“This is what it feels like to do something new, OK?” scolds Cleve Jones, the legendary LGBTQ and labor activist, in the final installment of ABC’s four-part miniseries When We Rise, which airs Friday. “It’s lonely, and it’s tough, and nobody believes in you until after you’ve succeeded. You need to learn that.”
The NAACP Legal Defense Fund’s Transgender Rights Brief Is a Trenchant History Lesson
Scores of civil rights groups filed amicus briefs this week in Gloucester County School Board v. G.G., a key transgender rights case at the Supreme Court. The case involves Gavin Grimm, a transgender high school student who sued his school board after it prohibited him from using the boys’ bathroom. Grimm asserts that Title IX’s prohibition on “sex discrimination” in education guarantees him access to the facilities that align with his gender identity. Many of the amicus briefs filed on his behalf cogently explain why Title IX must be read to forbid sex stereotyping and discrimination on the basis of transgender status.
But one brief, filed by the NAACP’s Legal Defense Fund, together with the Columbia Law School Sexuality and Gender Law Clinic and the law firm Stris & Maher, tackles a somewhat different topic: The vile history of bathroom segregation in the United States. As the brief explains in its opening passage, “there is a lengthy and troubling history of state actors using public restrooms and similar shared spaces to sow division and instill subordination.”
Not so long ago, bathrooms nationwide were designated “Colored Only” and “Whites Only.” A key lesson of that painful and ignoble era is that while private-space barriers like racially segregated bathrooms may have seemed to some like minor inconveniences or insignificant sources of embarrassment, they were in fact a source of profound indignity that inflicted deep and indelible harms on individuals of both races, and society at large. This disreputable tradition of state and local governments enshrining fear or hostility toward a disfavored group of people into laws requiring their physical separation from others should encourage this Court to view with skepticism the rationales proffered by local officials here.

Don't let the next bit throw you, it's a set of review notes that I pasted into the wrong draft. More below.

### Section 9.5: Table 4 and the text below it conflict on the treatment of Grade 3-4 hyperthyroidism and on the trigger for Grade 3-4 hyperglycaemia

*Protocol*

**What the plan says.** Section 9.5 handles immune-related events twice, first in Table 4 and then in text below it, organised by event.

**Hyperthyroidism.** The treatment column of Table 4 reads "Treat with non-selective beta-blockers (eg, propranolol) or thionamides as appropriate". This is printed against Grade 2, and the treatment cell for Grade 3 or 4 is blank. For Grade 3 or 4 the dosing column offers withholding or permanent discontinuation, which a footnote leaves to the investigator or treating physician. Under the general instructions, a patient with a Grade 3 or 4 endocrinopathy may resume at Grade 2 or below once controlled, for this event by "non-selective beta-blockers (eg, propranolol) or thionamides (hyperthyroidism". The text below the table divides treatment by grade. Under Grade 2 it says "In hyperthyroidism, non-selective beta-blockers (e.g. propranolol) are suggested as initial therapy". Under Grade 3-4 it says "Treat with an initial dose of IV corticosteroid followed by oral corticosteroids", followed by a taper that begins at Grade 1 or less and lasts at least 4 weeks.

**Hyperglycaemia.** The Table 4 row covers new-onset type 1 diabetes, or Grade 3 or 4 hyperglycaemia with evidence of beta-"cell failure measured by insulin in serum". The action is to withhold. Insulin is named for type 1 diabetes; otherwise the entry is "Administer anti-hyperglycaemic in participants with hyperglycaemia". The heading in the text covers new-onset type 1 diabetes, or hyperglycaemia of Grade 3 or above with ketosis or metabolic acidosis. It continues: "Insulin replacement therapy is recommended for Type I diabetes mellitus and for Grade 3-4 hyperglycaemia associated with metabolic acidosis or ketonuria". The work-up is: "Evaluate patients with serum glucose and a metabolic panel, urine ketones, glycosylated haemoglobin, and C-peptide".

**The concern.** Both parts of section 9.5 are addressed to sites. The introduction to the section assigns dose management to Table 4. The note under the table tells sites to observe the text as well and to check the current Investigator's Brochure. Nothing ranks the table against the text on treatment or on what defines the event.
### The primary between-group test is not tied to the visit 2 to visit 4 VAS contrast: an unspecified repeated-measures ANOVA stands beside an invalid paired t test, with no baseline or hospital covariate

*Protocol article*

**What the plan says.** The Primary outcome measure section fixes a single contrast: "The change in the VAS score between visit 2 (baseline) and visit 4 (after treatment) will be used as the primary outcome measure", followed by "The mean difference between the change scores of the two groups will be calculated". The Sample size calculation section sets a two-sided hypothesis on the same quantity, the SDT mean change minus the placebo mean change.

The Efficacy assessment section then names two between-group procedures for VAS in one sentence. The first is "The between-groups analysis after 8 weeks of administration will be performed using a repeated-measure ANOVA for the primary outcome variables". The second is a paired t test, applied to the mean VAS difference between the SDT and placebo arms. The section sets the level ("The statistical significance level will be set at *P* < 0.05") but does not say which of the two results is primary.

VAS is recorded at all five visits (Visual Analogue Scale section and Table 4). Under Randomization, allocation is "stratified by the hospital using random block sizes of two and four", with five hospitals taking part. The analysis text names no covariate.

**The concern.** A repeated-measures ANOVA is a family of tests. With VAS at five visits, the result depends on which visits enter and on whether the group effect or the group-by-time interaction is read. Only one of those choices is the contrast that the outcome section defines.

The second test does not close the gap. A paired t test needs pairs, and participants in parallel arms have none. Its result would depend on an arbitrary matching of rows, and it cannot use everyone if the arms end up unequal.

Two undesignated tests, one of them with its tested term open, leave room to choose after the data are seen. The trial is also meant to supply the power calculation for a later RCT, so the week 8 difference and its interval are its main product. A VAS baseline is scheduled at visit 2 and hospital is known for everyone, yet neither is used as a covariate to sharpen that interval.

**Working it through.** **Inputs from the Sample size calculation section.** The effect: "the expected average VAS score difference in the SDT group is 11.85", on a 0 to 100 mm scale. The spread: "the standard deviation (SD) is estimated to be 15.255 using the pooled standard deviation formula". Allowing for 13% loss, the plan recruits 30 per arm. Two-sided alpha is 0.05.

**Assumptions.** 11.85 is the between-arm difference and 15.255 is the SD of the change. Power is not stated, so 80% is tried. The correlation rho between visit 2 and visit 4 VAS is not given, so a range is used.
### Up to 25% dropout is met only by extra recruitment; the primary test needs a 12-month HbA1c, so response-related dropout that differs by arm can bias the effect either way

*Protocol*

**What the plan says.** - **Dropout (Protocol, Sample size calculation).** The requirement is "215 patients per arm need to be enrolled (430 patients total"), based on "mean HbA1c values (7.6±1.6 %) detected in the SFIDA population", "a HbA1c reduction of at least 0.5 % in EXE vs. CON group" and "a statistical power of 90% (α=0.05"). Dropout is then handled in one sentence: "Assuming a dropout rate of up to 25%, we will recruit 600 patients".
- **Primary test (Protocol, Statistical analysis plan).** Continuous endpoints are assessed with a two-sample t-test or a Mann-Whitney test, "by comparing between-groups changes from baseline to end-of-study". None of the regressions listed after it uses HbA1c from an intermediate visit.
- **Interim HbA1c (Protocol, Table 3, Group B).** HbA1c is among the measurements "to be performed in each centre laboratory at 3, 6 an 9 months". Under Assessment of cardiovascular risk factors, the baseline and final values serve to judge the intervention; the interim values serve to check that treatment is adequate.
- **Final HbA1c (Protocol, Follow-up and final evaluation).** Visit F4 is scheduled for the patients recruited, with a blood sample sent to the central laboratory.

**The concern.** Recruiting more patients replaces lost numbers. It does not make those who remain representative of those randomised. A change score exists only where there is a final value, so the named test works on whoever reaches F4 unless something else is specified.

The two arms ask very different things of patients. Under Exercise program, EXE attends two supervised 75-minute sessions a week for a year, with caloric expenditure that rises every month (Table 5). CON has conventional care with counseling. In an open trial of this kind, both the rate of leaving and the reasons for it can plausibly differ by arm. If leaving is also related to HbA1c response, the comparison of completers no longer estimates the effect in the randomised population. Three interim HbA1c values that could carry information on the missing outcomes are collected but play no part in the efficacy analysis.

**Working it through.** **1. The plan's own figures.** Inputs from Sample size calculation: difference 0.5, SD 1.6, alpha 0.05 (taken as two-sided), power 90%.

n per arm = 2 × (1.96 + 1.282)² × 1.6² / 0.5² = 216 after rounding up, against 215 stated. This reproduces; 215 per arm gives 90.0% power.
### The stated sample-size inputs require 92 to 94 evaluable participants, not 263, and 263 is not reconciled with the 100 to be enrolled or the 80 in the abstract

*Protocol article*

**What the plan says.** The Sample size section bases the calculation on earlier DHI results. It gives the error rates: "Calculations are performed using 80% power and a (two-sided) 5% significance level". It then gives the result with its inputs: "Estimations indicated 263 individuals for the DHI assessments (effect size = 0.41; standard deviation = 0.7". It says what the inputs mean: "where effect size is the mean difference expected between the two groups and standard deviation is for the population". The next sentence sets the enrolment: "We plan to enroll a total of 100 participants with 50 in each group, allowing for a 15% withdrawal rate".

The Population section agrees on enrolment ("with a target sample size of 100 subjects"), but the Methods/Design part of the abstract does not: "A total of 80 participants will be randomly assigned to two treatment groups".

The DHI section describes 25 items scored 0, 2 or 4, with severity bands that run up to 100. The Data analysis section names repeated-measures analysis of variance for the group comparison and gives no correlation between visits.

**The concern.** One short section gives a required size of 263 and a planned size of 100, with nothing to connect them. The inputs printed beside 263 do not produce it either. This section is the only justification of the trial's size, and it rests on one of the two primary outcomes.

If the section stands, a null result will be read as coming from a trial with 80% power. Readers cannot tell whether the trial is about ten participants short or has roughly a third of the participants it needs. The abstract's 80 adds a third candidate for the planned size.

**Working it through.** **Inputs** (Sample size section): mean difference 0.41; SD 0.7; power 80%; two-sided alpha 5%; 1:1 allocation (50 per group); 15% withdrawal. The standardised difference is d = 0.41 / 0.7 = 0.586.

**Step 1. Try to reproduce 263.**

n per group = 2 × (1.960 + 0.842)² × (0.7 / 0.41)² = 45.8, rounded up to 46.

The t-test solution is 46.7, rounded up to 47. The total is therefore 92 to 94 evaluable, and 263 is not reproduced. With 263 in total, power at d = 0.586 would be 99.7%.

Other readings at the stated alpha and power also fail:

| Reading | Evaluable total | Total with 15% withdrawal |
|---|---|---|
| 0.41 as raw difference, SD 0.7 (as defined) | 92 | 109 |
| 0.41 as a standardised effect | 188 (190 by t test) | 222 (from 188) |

Watching Moonlight Win in Mexico
About ten years ago, I swore to myself I would never return to my own country. Visiting some friends in Mexico after many years away, I listened as they repeatedly used the word puto, a gay slur, like it was a disease: No seas puto (don’t be a fag), they said. I was just coming to terms with being gay myself, and suddenly the message seemed clear: To be gay in Mexico, in a culture that values macho masculinity, was anathema. I decided there and then I could never return to Mexico. Being Latino and queer simply couldn’t work—it was one or the other.
It was surprising, then, when I found myself in Mexico City on Sunday night, in a room full of gay friends, watching a very gay film win a very big, gay, shiny award. Envelope snafu aside, Moonlight’s Oscar triumph was an incredibly affirming moment for many in the LGBTQ community, myself included. But not just because it was a film about growing up gay—there have been many highly-regarded films about that before (though, to be sure, none have won Best Picture). More important, it was affirming because Moonlight was about growing up gay and Black. As Rush Limbaugh so eloquently pointed out on Monday, Hollywood really “went for a twofer.”
We live in a world of built on simple oppositions: male or female; gay or straight; black or white. Cultural norms want us to fit easily into these categories because they are easier to understand, and often, oppress. In the world of Moonlight’s protagonist Chiron, being anything other than hyper masculine is downright dangerous: Being Black and gay is unthinkable. But the truth is that life is more complicated, more confusing. Moonlight shows us that you can be a drug dealer and a father figure. That a film can be about domestic abuse, and also be operatic. And as far as being African American and queer, director Barry Jenkins’ story shows us that it is possible, beautiful even, to be both.